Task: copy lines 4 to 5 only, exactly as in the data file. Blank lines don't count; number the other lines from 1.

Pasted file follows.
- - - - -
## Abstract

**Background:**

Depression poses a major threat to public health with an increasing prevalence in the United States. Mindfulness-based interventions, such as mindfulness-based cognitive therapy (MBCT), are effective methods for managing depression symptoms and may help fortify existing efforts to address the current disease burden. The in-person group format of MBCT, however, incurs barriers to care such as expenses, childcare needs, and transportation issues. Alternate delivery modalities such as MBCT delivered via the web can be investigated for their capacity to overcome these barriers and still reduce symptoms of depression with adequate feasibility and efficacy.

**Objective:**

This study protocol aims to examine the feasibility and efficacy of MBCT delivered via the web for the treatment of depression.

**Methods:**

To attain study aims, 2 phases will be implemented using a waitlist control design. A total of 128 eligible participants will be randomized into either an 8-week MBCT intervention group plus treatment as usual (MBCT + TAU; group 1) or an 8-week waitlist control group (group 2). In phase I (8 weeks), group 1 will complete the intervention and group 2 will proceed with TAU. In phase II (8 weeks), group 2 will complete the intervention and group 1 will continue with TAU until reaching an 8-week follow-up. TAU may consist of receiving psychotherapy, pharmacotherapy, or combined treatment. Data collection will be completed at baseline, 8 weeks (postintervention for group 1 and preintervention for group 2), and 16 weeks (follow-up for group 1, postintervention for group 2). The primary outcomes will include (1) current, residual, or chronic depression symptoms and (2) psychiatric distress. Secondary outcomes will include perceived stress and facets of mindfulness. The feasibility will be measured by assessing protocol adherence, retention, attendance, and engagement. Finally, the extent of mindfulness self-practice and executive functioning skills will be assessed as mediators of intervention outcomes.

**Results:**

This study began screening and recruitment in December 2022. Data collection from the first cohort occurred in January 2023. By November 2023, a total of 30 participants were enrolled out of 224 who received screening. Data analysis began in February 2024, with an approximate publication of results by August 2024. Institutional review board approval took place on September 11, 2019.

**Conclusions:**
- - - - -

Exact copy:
**Objective:**

This study protocol aims to examine the feasibility and efficacy of MBCT delivered via the web for the treatment of depression.